Skunked at start of GC32 Racing Tour

Published on May 11th, 2017

Riva del Garda, Italy (Mary 11, 2017) – In stark contrast to the last few days when Lake Garda delivered the brisk, flat water conditions for which it is famous, the opening races of the GC32 Racing Tour’s GC32 Riva Cup had to be put on hold due to a lack of wind.

Late morning, the eleven GC32 catamarans ventured out of the Fraglia Vela Riva, at the north end of Lake Garda, to the race area in a promising moderate southerly ‘Ora’ wind. Sadly just minutes before the first start, the wind vanished and a haze appeared over the lake, partially shrouding the towering mountains that surround Riva del Garda.

After 40 minutes of waiting and no improvement, the AP over H flags were raised and the boats returned to the Fraglia Vela Riva to remain on stand-by. Sadly the wind remained evasive for the rest of the afternoon.

Principal Race Officer Stuart Childerley explained: “There is quite a lot of change going on around here with different weather systems – that has created instability. We had a small southerly come through before the start sequence and we are expecting rain this evening.”

Tanguy Cariou, Team Manager of Team Tilt added: “It was sunny this morning and here in Riva that means you can normally expect to get a good southerly in the afternoon. When we went out it was still like that, but quickly it became cloudy and killed the breeze. We know in Riva we can get champagne conditions. Hopefully tomorrow will be better and we should get a good southerly.”

Jérôme Clerc, skipper of Realteam commented: “Yesterday there was too much wind and today not enough. Everyone wants to race here – I hope we will get some in tomorrow.”

Coming all the way from an island in the middle of the Atlantic, Mackenzie Cooper, skipper of Bermuda’s Red Bull Youth America’s Cup crew on Team BDA was finding the conditions on and the terrain around Lake Garda perplexing. “It is very different scenery compared to what we’re used to. We haven’t seen mountains this big, some of us, ever. And the weather is really confusing. It boggles the mind… There is a lot going on with the clouds and all sorts of different weather. We are hopeful for some better breeze tomorrow.”

Tomorrow racing will get going earlier. Stuart Childerley says: “We are seeing a southerly first thing in the morning and then it getting showery, so we are looking to start at 1200 CET.”

GC32 Riva Cup – teams
Team Argo (USA) – Jason Carroll
ARMIN STROM Sailing Team (SUI) – Flavio Marazzi
Team BDA (BER) – Mackenzie Cooper
Codigo Rojo Sailing Team (ARG) – Federico Ferioli
Team ENGIE (FRA) – Sebastien Rogues
Team France Jeunes (FRA) – Robin Follin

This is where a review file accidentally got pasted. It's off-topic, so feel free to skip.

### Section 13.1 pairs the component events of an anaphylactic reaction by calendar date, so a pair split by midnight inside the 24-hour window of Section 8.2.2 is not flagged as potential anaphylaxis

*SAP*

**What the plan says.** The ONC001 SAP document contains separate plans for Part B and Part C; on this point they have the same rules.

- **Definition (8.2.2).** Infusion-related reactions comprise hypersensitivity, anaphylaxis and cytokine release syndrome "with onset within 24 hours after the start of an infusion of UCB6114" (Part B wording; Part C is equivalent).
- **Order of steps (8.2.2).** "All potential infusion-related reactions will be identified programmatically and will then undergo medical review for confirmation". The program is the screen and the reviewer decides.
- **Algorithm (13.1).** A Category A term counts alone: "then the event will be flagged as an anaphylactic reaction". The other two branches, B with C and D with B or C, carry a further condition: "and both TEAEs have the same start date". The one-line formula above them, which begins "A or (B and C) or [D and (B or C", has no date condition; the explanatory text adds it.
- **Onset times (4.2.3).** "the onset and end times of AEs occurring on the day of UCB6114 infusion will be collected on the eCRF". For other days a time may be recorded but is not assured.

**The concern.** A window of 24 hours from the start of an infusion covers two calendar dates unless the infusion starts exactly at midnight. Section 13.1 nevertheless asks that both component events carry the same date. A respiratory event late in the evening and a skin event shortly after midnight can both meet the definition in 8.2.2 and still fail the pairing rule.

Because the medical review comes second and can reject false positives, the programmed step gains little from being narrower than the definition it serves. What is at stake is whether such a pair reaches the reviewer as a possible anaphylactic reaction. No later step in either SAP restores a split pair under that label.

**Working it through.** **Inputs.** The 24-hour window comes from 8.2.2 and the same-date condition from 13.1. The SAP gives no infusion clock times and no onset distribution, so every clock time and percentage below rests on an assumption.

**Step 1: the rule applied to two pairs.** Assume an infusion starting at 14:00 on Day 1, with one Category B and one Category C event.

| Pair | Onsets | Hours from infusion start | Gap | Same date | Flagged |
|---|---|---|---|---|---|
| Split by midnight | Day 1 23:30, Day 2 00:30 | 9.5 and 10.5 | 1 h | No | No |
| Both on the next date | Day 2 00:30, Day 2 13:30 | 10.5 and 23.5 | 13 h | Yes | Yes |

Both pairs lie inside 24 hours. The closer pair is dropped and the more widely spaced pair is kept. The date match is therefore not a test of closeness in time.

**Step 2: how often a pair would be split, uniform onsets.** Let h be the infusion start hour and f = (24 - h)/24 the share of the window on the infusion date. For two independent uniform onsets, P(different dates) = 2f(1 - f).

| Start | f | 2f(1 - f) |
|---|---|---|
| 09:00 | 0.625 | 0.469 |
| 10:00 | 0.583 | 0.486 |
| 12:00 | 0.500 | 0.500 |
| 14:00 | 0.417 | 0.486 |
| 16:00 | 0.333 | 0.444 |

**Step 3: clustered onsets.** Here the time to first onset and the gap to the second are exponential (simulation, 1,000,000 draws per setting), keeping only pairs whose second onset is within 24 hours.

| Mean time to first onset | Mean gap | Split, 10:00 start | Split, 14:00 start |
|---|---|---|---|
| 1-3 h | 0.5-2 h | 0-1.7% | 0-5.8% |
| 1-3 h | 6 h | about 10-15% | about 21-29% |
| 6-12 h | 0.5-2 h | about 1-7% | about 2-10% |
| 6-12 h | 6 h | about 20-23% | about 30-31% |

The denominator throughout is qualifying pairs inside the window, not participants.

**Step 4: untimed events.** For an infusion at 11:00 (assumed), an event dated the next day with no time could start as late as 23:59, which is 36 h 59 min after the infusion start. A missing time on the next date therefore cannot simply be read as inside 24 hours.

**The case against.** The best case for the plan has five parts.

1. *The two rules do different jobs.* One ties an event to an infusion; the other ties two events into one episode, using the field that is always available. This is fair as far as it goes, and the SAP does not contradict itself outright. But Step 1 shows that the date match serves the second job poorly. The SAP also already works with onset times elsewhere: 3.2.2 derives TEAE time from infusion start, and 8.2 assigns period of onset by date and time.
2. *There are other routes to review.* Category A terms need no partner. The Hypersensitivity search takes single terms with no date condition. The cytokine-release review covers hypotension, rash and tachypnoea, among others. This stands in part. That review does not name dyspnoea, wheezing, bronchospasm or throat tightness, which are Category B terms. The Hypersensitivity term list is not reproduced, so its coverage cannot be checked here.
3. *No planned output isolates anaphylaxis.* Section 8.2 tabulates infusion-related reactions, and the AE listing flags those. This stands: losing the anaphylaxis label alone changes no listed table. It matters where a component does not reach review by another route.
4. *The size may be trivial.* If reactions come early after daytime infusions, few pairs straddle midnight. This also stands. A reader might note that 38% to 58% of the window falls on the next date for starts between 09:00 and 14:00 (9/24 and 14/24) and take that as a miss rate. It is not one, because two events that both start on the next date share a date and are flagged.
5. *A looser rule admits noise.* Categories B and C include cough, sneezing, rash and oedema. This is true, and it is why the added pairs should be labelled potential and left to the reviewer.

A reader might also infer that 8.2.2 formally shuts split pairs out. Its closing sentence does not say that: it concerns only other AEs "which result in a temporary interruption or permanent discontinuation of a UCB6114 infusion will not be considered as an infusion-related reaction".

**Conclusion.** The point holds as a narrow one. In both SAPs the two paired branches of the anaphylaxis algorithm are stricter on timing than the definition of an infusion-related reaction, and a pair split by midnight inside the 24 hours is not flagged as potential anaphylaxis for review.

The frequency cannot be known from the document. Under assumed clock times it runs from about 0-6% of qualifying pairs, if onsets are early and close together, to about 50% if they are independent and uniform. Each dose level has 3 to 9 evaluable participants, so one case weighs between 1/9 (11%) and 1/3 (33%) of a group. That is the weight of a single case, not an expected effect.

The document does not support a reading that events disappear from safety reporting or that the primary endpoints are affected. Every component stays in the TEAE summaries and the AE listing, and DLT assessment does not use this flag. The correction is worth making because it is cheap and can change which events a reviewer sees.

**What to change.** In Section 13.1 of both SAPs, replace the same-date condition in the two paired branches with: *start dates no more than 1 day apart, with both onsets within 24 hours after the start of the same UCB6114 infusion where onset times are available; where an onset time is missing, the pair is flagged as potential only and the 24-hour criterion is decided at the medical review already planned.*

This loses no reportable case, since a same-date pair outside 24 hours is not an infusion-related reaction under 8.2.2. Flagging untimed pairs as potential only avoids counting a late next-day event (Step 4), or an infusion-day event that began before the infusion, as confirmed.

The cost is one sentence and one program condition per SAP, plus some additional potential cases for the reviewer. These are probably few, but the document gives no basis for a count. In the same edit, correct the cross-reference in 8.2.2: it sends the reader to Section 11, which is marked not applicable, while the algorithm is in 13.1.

Malizia – Yacht Club de Monaco (MON) – Pierre Casiraghi
Mamma Aiuto! (JPN) – Naofumi Kamei
Realteam (SUI) – Jérôme Clerc
Team Tilt (SUI) – Sebastien Schneiter
I’M Racing Movistar (ESP) – Iker Martinez

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2017 GC32 Racing Tour
May 11-14 – GC32 Riva Cup / Riva del Garda, Italy
June 28-July 1 – TBA
August 2-5 – 36 Copa del Rey / Palma de Mallorca, Spain
September 13-16 – TBA
October 12-15 – Marseille One Design / Marseille, France

About the GC32 Racing Tour:
2017 will be the fifth year of the GC32 Racing Tour and its fourth since the GC32 was transformed into a foiler over the winter of 2013-14. The GC32 Racing Tour seeks to attract both private owner-driven boats and commercially-backed teams with a circuit aimed at providing the best foiling catamaran experience for participants. This remit includes choosing venues known to provide optimum wind conditions for foiling and race courses large enough to enable the boats to hit maximum speeds.

About the GC32
The GC32 is a 10m long (12m including bowsprit) by 6m wide foiling catamaran conceived by Laurent Lenne and designed by Dr Martin Fischer, now part of the Groupama Team France design team. It is built in carbon fibre by Premier Composite Technologies in Dubai.

The GC32 is fitted with T-foil rudders and J-shaped daggerboards/foils, conceptually similar to those used on the America’s Cup catamarans, with adjustable rake on all appendages. However relative to the boat’s size, the foils are substantially larger, allowing the GC32 to foil even in low wind speeds and with much great stability and ease. Despite having big foils, GC32s are fast! Alinghi holds the record with a peak speed of 39.21 knots.

Unlike the AC catamarans, the GC32 features a more manageable soft-sail rig and has one design sails. It is demountable with a two piece mast for easy transportation.

Source: Sailing Intelligence

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